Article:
I can still remember logging in the cards received which since the notebook wasn’t completely alphabetized took quite a bit of time and while it may seemed fun while I was a child I certainly don’t miss those days.

But I never thought I’d see the day where Christmas cards would become irrelevant.  As I said earlier our busy lives and the onslaught of social media probably plays a part but I wonder just how much the recession affected the sharp drop in card mailings this year.  After all we still have sky high unemployment, foreclosures continue unabated and the outlook isn’t really that bright in the year ahead so I guess it’s hard to be too cheery.   The other part of this equation is the cost of the cards themselves.  A box of cards fully priced will normally run about $1 or more per card.  Factor in postage and if you are sending out a lot of cards it adds up fast.  Even at the peak of when my father was sending out 100 plus cards a year I bet he didn’t spend more than $100 for cards and postage including the ones he sent overseas.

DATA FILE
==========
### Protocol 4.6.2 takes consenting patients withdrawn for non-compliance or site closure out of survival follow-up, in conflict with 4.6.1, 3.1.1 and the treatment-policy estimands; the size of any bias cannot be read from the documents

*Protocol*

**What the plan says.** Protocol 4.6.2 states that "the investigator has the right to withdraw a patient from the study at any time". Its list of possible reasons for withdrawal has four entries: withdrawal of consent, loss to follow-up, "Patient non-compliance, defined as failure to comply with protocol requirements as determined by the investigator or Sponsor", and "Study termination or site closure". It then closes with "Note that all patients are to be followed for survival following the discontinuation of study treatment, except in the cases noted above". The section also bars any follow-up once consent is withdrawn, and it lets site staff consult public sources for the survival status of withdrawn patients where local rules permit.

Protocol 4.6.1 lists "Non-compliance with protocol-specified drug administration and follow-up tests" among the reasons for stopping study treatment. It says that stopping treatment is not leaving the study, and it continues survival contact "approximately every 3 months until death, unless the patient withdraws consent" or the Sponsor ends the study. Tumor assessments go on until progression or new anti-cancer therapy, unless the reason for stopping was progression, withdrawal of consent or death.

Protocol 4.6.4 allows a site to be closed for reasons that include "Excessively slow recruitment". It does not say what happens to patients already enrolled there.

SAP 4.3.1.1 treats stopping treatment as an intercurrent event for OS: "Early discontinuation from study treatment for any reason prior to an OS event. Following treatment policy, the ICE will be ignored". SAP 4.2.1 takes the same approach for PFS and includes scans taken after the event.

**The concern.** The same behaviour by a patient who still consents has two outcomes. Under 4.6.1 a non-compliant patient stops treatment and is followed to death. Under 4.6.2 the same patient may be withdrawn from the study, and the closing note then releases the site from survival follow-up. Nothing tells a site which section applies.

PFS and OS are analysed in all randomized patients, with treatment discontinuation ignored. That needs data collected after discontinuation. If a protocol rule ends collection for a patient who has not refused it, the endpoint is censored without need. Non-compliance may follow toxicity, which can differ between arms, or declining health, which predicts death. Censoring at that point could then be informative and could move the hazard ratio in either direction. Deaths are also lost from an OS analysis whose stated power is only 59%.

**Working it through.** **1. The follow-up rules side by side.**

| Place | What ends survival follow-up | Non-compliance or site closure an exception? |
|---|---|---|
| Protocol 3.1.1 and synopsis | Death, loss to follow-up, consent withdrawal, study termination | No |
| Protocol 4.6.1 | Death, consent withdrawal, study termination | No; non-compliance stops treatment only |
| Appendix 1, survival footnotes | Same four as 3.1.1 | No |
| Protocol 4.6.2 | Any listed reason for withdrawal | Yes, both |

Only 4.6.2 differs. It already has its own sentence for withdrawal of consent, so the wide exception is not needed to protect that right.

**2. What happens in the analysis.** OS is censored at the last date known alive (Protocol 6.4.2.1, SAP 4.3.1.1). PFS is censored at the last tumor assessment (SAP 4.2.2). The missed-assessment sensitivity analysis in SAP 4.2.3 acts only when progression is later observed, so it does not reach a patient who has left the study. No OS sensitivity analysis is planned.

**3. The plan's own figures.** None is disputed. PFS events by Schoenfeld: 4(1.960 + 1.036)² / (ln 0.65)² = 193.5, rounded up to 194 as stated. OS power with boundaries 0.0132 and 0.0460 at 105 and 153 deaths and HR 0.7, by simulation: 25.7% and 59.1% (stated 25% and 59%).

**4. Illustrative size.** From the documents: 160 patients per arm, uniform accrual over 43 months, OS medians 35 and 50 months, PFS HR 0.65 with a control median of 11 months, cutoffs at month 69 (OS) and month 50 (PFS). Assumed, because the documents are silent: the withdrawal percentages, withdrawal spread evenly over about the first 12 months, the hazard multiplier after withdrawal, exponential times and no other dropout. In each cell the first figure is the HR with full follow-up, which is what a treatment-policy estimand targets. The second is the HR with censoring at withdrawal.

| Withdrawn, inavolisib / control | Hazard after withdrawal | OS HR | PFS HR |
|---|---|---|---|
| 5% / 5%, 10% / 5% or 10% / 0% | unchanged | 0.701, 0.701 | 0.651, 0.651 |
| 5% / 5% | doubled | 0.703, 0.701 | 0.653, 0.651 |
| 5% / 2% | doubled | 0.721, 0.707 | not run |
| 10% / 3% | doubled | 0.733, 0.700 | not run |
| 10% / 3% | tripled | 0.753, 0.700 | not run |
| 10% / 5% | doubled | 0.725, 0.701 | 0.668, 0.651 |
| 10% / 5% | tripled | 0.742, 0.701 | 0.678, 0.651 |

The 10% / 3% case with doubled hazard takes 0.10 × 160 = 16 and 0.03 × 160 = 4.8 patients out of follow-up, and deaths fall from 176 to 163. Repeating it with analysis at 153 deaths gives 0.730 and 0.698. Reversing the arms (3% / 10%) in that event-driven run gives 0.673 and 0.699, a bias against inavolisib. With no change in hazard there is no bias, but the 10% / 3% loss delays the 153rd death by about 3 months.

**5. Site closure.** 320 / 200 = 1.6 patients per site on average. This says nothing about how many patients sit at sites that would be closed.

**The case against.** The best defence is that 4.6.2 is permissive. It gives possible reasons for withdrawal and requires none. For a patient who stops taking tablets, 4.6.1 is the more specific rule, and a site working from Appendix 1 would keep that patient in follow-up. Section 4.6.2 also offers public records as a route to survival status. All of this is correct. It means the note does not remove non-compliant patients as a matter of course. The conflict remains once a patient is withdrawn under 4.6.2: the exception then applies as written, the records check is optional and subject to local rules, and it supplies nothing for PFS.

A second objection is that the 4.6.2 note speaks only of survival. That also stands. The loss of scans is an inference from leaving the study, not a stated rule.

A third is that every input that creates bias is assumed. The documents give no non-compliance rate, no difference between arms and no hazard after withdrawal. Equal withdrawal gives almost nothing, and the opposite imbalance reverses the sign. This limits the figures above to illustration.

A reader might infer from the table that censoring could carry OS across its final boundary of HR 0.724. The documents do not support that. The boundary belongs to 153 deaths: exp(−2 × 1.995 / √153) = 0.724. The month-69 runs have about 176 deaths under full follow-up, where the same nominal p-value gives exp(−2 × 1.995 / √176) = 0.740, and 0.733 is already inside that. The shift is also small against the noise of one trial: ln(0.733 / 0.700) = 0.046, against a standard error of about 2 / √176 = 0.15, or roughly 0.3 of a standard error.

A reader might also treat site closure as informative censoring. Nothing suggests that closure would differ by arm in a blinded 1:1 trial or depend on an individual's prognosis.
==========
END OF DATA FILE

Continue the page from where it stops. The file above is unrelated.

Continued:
In any event I hope that this is only a blip on the radar screen.  I know I have been lazier than usual but my close friends can expect a card in the next few days, while my Facebook friends will have to settle for a cheaper electronic greeting.

Whether or not you send a card this year don’t forget to let your friends and family know how grateful you are for them.

Have a very Merry Christmas and a Happy New Year!